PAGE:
Cheap Eats 2010: Mandalay Restaurant & Café

100 places that offer great food at low prices.

Why go: This bustling, family-run restaurant isn’t as embracing and warm a destination as it used to be, but the cooking retains its homespun character. Neither as fiery and bright as Thai nor as layered and spiced as Indian, Burmese food is a blend of the two, and this kitchen manages the feat of turning seeming exotica—sour mustard, gram fritters—into dishes of pure comfort.

What to get: Spring-roll salad, a meal in itself and a fascinating study in textures; crunchy, vividly dressed ginger salad; stir-fry of broad noodles with fried egg, shrimp, and bean sprouts; pork with sour mustard greens; catfish in red sauce.

Best for: Vegetarians and others looking for big flavor without loading up on meat.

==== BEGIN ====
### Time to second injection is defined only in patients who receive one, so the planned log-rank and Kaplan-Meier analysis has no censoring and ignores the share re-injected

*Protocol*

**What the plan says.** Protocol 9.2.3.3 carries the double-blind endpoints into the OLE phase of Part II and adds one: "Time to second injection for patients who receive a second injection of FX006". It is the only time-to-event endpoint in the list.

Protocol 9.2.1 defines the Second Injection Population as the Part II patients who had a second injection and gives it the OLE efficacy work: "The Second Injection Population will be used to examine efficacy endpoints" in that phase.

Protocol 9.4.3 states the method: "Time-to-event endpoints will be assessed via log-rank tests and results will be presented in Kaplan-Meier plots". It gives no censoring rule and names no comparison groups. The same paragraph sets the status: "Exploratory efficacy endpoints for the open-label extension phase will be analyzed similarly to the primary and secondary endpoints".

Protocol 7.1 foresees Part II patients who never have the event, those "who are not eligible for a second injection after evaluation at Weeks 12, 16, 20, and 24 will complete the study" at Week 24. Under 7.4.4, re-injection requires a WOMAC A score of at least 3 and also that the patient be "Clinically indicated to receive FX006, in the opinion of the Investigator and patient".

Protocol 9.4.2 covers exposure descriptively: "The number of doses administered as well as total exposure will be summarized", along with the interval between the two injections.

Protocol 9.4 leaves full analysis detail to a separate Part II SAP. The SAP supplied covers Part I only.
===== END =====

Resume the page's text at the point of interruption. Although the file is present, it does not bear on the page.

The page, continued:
Insider tip: Desserts are no longer a sure thing. shweji, a creamy, steamed cake made from Cream of Wheat, remains a bargain at $3 but is less luscious than it used to be, and coconut ice cream served in a coconut shell resembles the kind of finish you find in tourist traps.

>> See all 2010 Cheap Eats restaurants here

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Ann Limpert
Executive Food Editor/Critic

Ann Limpert joined Washingtonian in late 2003. She was previously an editorial assistant at Entertainment Weekly and a cook in New York restaurant kitchens, and she is a graduate of the Institute of Culinary Education. She lives in Logan Circle.